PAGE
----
NVIDIA GameWorks gets real: Flame Works, FLEX for PhysX, GI Works for shadows

In an effort to expand the understanding the public has of the developer program NVIDIA has in GameWorks, this week they've taken the stage with showings of a couple of new (or otherwise newly branded) technologies called FLEX and Flame Works. With FLEX, you're working with a newly collected set of unified GPU PhysX – bouncing effects, water effects, and cloth. With Flame Works you're working with volumetric effects like smoke and fire – demonstrated by a friendly dragon in a short demo in tune.

FLEX is a unified simulation system for PhysX – PhysX being the core physics environment for both Unity and Unreal engine and a host of future games, if you did not know. PhysX is used by, as NVIDIA noted this week, over 500 games in the wild today, making the simulation system FLEX significant for the upcoming generation especially.

Explained by NVIDIA's SVP of Content and Technology Tony Tamasi, FLEX is an environment in which effects are allowed to influence each other. One demonstration shows a set of water balloons falling on top of one another, bouncing away, and ripping – water then spilling out as a result. Another demonstration shows a set of three pieces of cloth suspended invisibly, with water falling from above – only to be held by the cloth in an abundantly realistic manner.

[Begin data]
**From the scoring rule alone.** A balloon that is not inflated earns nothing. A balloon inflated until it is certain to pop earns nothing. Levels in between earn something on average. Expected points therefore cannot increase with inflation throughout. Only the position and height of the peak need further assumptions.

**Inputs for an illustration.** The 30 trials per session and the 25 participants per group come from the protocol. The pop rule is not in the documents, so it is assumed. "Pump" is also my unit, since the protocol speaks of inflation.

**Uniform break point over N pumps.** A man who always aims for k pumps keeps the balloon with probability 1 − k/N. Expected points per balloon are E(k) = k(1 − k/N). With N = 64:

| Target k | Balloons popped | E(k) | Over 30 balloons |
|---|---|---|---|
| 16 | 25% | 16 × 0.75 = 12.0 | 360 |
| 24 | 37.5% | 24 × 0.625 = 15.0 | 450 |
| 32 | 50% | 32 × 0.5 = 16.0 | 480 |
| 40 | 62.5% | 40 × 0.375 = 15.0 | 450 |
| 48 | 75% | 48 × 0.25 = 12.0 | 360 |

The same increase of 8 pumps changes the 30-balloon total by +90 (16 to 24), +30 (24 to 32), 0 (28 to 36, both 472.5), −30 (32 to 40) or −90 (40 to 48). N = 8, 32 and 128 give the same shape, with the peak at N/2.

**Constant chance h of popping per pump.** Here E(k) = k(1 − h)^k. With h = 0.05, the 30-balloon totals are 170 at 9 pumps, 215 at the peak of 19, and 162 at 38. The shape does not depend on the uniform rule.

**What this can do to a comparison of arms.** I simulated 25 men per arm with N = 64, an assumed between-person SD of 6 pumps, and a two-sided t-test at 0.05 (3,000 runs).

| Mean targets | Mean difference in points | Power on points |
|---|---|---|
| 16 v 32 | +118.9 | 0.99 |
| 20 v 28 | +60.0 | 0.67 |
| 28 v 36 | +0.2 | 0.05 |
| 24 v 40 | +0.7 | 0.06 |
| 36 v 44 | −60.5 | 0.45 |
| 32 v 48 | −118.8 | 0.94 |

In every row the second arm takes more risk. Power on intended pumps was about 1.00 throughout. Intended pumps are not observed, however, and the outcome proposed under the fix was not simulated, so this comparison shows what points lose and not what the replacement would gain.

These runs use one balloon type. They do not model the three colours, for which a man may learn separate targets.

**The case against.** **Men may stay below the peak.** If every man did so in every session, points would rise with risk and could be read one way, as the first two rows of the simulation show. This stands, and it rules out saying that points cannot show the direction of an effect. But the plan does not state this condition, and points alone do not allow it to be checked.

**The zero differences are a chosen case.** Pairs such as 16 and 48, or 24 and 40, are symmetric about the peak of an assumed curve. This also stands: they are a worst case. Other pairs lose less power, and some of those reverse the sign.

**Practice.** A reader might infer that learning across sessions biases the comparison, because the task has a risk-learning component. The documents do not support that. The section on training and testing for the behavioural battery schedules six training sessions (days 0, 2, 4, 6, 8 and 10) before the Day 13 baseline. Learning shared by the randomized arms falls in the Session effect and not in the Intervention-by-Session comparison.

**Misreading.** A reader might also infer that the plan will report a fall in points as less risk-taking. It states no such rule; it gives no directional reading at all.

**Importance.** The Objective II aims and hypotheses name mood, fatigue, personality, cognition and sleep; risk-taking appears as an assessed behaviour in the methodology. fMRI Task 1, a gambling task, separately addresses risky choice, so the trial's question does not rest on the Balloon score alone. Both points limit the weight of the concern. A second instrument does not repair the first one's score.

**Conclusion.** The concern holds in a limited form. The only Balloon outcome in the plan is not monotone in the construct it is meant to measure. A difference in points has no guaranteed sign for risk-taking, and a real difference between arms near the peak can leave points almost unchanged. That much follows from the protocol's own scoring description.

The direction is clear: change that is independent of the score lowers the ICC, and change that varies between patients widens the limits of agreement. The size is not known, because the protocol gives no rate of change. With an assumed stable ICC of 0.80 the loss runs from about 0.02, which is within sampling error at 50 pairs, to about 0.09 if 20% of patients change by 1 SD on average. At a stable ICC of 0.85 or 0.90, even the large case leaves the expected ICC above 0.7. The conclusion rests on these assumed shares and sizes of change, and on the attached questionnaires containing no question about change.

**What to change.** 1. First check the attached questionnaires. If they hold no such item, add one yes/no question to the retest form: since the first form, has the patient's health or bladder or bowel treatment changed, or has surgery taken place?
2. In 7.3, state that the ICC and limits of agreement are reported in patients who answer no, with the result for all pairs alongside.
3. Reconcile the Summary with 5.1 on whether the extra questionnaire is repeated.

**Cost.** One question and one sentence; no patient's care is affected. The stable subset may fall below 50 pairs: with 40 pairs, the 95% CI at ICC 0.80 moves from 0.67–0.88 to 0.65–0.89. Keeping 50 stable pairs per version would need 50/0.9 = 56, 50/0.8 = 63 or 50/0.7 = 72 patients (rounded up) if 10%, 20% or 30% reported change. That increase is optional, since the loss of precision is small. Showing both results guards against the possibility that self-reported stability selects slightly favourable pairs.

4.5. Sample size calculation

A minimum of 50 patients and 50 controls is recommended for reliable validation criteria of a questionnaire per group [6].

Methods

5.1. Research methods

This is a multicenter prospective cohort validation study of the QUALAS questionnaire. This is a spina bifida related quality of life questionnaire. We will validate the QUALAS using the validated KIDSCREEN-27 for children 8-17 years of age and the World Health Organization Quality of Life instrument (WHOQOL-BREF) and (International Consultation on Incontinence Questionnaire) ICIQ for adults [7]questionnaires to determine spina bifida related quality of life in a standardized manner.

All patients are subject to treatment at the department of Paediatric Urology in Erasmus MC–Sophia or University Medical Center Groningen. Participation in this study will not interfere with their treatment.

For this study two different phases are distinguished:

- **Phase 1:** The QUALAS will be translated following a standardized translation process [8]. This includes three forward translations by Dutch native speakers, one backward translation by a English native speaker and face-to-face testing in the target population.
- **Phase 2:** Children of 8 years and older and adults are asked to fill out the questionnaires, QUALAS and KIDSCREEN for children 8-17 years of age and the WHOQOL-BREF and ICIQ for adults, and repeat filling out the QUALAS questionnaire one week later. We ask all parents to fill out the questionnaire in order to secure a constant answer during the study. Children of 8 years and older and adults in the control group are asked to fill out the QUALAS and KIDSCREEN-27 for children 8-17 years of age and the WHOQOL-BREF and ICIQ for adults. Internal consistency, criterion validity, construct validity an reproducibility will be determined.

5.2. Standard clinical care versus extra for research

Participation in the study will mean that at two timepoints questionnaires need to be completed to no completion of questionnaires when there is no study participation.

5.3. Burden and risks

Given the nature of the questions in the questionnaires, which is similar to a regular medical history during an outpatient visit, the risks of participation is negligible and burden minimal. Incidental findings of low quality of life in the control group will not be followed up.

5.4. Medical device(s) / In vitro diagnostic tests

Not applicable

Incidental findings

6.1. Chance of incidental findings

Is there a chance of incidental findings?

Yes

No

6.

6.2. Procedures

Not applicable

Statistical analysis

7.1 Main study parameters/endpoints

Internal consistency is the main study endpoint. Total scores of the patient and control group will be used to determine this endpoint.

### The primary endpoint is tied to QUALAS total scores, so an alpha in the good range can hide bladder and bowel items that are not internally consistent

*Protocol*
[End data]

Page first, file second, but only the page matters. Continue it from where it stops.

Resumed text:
This FLEX system works with a unified solver, shared collision detection, two-way coupling effects, and parallelism from start to finish. Then there's Flame Works, a system that's ready to take on volumetric effects with top-tier film quality – here for games.

With Flame Works, developers are invited to work with a multi-grid solver, stochastic shadows as well as scattering, and – again – "film-quality" volumetric effects in smoke and fire. This system in particular has already been being pushed to developers for integration into core gaming engines for the games of our immediate next generation.

NVIDIA also showed off a system called GI Works, revealing here some real-time global illumination action. You'll find scalable architecture, color bleeding for light and shadow, specular effects, emissive materials, and a fully dynamic environment. This system takes shadows – hard, soft, black, colorful, and everything in-between – to a newly refined universe.

This is all part of GameWorks, the system named as king for NVIDIA's developer relations efforts throughout the world of gaming. Have a peek at the timeline below for additional moments of GameWorks expression from the past couple of days as well.